Review: Yellow Negroes and Other Imaginary Creatures
Living in America, we tend to be caught up in our own bubble, to plainly say, we only concern ourselves with what is going on in the USA. The news media is good for contriving this narrative, as they usually push the fact that America is a superpower. For the most part, this narrative is very much true, as our influence not only politically but culturally can’t be felt in places most American have never traversed. We also believe, in general, that we face unique problems, once that people not form America would not understand.
Take the issue of race, which Americans tend to largely ignore or avoid talking about for fear of reprisal or holding a unpopular opinion. The truth is there are several nuances to how Americans even talk about the issue of race that are unique to our history. The sad truth is we rarely are honest about it, unlike countries such as Germany and France who have whole curriculum mandated by their government to expose their youth to their history. In all its beauty and ugliness. France, has their own issues with race, but their anticolonial legacy, is still part of their lifeblood. In Yvan Alagbe’s outstanding Yellow Negroes and Other Imaginary Creatures, the creator tackles these issue head on.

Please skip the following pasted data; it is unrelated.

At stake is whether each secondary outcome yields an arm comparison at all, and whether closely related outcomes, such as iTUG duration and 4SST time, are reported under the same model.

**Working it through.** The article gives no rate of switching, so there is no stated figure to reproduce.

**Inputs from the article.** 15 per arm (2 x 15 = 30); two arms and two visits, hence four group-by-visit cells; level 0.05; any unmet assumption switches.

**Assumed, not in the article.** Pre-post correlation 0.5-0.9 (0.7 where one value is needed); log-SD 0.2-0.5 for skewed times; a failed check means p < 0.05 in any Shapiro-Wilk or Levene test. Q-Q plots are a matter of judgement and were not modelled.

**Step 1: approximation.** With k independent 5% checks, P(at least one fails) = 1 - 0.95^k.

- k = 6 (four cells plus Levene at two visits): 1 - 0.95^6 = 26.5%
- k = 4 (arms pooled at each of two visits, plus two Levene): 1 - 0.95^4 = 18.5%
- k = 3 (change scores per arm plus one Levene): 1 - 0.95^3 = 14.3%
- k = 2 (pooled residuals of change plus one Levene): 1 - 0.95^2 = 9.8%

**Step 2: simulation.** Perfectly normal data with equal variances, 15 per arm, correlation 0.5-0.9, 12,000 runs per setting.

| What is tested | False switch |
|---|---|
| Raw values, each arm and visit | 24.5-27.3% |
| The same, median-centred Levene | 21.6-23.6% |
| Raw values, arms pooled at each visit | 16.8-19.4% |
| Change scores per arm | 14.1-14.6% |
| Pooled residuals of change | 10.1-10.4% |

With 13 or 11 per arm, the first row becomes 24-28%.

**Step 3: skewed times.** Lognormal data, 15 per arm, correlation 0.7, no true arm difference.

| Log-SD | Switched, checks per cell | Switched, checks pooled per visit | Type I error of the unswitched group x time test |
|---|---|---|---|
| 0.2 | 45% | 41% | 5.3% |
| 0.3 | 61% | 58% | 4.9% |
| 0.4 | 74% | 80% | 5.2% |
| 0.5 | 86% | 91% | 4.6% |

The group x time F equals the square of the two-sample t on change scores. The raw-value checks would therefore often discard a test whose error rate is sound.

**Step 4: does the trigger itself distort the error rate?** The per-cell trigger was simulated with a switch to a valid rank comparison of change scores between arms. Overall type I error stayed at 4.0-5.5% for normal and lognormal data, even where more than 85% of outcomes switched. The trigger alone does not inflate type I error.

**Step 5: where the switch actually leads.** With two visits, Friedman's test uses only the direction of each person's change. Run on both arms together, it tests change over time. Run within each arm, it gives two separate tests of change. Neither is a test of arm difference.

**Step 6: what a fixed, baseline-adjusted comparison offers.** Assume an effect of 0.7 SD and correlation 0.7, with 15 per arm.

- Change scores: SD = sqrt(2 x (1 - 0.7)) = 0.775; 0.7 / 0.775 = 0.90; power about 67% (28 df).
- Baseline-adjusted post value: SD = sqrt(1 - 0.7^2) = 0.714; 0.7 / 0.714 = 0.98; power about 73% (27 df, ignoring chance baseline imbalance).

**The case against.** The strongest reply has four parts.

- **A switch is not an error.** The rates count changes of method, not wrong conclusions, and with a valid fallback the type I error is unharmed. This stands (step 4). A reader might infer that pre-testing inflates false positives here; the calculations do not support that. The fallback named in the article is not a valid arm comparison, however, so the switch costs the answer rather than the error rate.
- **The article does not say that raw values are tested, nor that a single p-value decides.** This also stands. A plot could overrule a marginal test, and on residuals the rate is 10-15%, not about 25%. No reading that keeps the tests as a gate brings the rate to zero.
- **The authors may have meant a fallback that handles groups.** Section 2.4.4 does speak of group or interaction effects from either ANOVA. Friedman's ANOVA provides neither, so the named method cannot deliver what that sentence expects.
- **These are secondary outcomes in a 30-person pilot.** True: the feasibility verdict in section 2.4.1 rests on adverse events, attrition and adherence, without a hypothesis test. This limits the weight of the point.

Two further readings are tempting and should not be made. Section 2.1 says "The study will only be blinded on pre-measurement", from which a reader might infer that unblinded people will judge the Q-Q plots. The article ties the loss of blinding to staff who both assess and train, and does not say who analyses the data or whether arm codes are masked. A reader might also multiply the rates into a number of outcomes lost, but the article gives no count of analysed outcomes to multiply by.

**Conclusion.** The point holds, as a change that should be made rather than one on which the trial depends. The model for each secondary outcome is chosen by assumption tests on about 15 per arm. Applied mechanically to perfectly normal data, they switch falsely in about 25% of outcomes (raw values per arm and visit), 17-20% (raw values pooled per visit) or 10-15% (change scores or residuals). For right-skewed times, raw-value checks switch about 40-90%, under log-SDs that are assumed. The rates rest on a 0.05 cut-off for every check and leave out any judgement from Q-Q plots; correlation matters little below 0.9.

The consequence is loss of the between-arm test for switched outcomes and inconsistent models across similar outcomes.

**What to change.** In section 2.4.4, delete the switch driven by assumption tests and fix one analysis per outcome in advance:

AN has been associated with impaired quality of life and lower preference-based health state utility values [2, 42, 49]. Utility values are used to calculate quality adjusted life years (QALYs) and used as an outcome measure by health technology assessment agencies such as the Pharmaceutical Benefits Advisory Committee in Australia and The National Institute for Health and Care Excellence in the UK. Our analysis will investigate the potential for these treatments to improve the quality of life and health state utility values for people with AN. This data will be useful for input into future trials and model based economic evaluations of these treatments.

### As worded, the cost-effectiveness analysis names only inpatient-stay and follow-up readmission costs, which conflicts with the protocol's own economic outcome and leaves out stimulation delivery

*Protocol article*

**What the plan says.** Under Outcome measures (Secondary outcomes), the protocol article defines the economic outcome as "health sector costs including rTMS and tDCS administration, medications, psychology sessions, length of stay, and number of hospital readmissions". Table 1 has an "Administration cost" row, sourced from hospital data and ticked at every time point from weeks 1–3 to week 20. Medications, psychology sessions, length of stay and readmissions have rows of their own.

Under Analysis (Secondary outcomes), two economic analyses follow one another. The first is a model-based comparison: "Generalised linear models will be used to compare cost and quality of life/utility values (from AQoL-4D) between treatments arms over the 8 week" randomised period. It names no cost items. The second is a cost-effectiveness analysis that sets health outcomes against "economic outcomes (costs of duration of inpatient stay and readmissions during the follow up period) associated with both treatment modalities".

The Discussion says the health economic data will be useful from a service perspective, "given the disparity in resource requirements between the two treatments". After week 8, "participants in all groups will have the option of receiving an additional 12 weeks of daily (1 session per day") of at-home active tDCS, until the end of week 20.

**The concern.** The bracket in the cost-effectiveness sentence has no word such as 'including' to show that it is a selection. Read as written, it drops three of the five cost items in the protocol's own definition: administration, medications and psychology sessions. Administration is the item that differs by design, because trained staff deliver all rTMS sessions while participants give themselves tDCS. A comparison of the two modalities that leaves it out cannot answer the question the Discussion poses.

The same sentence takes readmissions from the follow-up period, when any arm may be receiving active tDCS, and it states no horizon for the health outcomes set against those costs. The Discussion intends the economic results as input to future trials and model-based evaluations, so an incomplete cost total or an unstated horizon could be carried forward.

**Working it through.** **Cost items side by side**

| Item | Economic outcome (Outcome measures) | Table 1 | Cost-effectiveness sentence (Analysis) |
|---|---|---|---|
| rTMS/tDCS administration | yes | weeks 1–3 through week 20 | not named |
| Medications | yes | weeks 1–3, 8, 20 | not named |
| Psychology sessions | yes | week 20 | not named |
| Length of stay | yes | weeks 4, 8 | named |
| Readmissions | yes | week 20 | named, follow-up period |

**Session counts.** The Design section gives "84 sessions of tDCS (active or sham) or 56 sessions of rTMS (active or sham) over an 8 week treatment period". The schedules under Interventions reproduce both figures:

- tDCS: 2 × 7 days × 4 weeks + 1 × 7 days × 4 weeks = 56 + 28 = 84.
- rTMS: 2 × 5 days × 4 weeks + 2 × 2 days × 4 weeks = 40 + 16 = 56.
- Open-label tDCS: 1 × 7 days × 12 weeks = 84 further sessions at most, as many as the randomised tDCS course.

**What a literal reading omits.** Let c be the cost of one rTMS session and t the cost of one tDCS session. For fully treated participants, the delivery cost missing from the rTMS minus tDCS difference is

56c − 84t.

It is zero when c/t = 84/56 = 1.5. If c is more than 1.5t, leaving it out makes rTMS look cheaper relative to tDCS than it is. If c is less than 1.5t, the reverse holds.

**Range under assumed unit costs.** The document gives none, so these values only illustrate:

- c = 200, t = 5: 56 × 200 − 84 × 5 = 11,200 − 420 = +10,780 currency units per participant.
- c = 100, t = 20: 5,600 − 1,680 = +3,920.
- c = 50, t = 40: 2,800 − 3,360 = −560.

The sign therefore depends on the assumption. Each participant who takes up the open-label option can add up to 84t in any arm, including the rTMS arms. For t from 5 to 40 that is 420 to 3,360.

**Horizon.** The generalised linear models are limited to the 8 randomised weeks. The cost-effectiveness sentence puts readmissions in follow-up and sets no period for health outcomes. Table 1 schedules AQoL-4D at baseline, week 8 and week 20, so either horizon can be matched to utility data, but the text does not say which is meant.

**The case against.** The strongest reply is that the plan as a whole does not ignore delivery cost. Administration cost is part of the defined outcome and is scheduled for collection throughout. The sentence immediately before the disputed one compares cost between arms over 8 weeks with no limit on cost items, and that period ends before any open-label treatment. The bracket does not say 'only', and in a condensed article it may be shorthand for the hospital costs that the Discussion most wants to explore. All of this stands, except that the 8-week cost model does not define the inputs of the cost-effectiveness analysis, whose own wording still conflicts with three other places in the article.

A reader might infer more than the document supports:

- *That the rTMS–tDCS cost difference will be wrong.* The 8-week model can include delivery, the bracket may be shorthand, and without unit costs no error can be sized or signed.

We meet a mixed-race couple, Claire, a young French woman and Alain, a young Balinese man and an illegal immigrant, who are madly in love but each other families do not support the relationship. We also meet Sam, an artist documenting what is going on, as well as Mario, a former police officer when he lived in Algeria, who constantly torments the other three for a false sense of authority form being prior law enforcement. Each of the characters deal with being outcasts, in one form or the other as France is not their home especially Alain, Sam and Mario, and to some extent, Claire. The other stories in this book, shows Alagbe’s awareness of the current political climate, as he also revisits how race affects him in France. By books end, the reader gets a view of how the world sees race, specially France, who has along complicated history with the subject, much like us, but not one they shy away from.
Overall, an excellent book, which confronts, racism, ageism, sexism, xenophobia, nationalism and through these characters, we see firsthand, how these elements weigh on people like them. The story by Alagbe, is brilliant, harrowing, and endearing. The art by Alagbe, feels like a Basquiat painting, Altogether, an interesting study in human behavior, and all the different baggage each of us carried with it.
Story: Yvan Alagbe Art: Yvan Alagbe
Story: 10 Art:10 Overall:10 Recommendation: Buy